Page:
New European capital rules to be delayed

The European Commission is set to delay the implementation of new European capital rules upon banks in Europe until 15 December 2016. The new rules are set to impose tougher capital requirements on banks using non-EU CCPs (central counterparty clearinghouses) that are not approved by European regulators.

This is the fourth such delay to the new rules. They were originally due to come into force on 15 June 2014, but were repeatedly delayed as negotiations dragged on over equivalence between the clearing rules in Europe and those laid out by the CFTC (Commodities Futures Trading Commission), the US regulator.

The EC and CFTC reached equivalence over their clearing rule earlier this year.

The US, however, has two derivatives regulators and the SEC (Securities Exchange Commission) regulates two of the US’s largest CCPs, DTCC and OCC.

If equivalence cannot be reached between the EC and the SEC, then European banks would face far higher capital charges for derivatives trades cleared at any venue operated by either of them. In a paper released last December, OCC estimated that European banks would need to hold an extra $5.25bn in capital against trades conducted at OCC if equivalence could not be found and the new European capital rules came into effect.

This could prove prohibitive to European banks doing business at OCC, which has a monopoly on clearing equity options in the US.

The EC rules state that a postponement to the implementation of its new rules can be brought about in exceptional circumstances and to avoid disruption to international financial markets. Whilst the circumstances are no longer exceptional, there is no doubting the disruption that the new rules would cause should they be implemented prior to equivalence being agreed by the EC and the SEC.

The same fears were raised by US CCPs during the protracted negotiations between the EC and the CFTC. CME publicly estimated that capital charges would go up 30 times from their then existing levels if their CCP was not recognised by EU regulators.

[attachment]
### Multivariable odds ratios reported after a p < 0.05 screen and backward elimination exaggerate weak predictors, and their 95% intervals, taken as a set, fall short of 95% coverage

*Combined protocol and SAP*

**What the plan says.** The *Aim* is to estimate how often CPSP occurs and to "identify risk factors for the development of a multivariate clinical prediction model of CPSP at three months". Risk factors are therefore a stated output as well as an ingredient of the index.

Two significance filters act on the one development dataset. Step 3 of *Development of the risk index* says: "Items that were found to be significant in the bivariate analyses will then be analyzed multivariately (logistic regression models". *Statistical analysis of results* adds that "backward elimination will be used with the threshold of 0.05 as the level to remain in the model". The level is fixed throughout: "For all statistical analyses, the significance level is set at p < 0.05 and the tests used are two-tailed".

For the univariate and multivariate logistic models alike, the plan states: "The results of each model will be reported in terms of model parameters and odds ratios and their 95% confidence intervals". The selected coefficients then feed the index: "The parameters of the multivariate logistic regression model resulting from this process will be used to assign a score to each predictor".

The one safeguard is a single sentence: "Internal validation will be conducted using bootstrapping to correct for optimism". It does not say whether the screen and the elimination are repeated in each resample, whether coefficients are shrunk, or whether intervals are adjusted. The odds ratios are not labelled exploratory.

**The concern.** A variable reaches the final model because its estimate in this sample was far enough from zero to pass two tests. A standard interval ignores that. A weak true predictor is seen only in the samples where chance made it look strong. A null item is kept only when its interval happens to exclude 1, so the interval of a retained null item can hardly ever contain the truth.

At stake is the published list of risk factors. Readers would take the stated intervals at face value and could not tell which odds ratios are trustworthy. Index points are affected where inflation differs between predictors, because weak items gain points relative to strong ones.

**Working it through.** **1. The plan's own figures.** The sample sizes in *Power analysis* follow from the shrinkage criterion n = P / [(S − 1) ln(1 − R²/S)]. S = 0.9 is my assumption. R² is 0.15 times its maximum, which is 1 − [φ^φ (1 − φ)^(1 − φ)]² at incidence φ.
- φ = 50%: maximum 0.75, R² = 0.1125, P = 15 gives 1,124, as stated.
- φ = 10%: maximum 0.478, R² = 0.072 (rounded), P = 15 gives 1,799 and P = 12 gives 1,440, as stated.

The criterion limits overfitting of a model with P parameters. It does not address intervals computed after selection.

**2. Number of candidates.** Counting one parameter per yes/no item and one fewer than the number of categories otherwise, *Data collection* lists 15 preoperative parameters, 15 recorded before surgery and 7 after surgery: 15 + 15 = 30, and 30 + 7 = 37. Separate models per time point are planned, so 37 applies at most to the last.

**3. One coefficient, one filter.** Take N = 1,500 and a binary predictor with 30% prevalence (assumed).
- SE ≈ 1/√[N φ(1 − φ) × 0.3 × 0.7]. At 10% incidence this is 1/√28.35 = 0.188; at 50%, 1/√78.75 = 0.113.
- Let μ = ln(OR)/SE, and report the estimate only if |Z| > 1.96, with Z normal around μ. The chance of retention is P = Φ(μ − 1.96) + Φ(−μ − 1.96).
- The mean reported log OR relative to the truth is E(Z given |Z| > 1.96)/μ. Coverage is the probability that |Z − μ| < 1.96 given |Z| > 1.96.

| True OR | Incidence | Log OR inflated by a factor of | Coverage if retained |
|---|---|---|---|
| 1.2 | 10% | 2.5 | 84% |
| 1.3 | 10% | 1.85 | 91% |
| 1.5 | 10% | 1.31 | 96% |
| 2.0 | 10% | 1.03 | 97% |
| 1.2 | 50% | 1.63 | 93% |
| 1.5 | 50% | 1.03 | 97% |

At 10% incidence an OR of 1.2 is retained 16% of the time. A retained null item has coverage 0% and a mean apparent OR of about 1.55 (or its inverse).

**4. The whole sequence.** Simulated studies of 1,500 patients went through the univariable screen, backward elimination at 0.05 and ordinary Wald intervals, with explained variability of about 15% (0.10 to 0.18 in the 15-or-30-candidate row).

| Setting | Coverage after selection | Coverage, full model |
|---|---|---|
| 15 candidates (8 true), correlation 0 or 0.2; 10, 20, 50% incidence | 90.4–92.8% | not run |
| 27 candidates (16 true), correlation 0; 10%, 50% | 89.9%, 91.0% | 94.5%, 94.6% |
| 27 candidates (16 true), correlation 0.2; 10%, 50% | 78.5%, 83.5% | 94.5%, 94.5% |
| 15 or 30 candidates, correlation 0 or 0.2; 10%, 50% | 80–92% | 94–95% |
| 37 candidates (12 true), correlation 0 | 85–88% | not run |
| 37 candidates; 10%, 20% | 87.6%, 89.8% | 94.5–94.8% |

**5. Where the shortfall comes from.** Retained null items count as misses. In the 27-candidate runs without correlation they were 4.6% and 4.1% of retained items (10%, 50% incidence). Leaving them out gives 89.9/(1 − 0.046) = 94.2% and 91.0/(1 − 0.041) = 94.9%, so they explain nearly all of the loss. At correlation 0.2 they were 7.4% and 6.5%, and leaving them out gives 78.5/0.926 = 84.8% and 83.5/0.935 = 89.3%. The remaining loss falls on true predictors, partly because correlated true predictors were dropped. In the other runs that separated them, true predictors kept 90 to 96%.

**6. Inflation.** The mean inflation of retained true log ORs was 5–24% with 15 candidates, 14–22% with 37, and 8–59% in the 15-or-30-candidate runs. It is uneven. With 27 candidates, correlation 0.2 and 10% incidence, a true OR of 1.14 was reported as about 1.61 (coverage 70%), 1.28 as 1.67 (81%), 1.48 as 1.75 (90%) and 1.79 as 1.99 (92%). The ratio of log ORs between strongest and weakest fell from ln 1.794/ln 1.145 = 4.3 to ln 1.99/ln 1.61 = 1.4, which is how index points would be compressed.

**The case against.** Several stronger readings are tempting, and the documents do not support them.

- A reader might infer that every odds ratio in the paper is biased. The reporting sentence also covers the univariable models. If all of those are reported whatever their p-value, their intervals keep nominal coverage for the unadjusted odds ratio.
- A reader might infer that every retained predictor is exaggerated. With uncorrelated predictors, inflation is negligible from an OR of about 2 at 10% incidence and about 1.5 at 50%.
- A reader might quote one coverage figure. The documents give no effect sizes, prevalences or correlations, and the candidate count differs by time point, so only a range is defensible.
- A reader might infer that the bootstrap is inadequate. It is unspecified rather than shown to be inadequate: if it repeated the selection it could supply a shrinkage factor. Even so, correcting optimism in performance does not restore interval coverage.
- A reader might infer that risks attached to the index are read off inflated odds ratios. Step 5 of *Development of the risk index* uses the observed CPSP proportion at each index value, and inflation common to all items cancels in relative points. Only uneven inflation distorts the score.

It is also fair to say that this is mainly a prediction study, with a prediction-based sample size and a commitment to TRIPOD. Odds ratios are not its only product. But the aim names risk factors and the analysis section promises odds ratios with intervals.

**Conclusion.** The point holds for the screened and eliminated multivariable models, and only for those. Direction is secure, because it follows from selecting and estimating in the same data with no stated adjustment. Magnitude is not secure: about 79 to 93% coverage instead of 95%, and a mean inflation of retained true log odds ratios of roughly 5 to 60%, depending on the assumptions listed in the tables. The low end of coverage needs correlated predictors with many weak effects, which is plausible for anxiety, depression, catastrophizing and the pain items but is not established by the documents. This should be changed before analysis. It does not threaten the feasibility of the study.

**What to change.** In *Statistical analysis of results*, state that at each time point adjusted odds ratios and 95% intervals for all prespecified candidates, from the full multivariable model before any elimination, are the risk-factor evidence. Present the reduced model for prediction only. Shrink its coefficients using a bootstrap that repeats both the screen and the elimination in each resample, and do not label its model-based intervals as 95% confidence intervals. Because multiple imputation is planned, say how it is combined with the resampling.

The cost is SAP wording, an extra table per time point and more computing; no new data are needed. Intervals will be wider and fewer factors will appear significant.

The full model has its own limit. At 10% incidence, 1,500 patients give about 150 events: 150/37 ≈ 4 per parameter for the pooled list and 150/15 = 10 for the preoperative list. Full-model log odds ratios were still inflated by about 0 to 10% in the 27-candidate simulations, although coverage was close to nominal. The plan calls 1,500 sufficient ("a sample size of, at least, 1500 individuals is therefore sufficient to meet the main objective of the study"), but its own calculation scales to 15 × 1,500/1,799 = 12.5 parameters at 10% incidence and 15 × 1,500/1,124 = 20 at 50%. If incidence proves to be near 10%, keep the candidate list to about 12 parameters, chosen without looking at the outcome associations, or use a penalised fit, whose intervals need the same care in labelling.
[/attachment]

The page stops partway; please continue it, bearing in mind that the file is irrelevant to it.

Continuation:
Accordingly, the new capital rules were continuously postponed whilst the delicate equivalency negotiations continued.

One sticking point for the EC and the SEC in their negotiations over equivalency is the fact that OCC, as things stand, is not in a position to meet the European clearing standards of maintaining a sufficient default fund to cover the default of its two largest Clearing Members, otherwise known as Cover 2.

OCC operates a Cover 1 model – it can withstand the default of its largest Clearing Member, but there are doubts, at least according to S&P, that it could withstand the default of its two largest Clearing Members. We looked at this more detail last week: Europe, clearing equivalence and the SEC

The CCPs regulated by the CFTC, such as CME and ICE, are all operating on Cover 2 and are recognised in Europe as Qualifying, or QCCPs.

The postponement of the capital rules in Europe gives OCC a further six months to rectify this, or at least to convince the regulators that it has access to sufficient credit and default fund contributions, should they be needed, to meet the Cover 2 standard.

Negotiations between the EC and SEC are ongoing, although they now have a little more time to reach an agreement. Given the importance of the outcome of these negotiations, it would be no surprise if there are more delays to the new European capital rules further down the line as well.

Tags: ClearingEquivalenceEuropean CommissionSECCFTC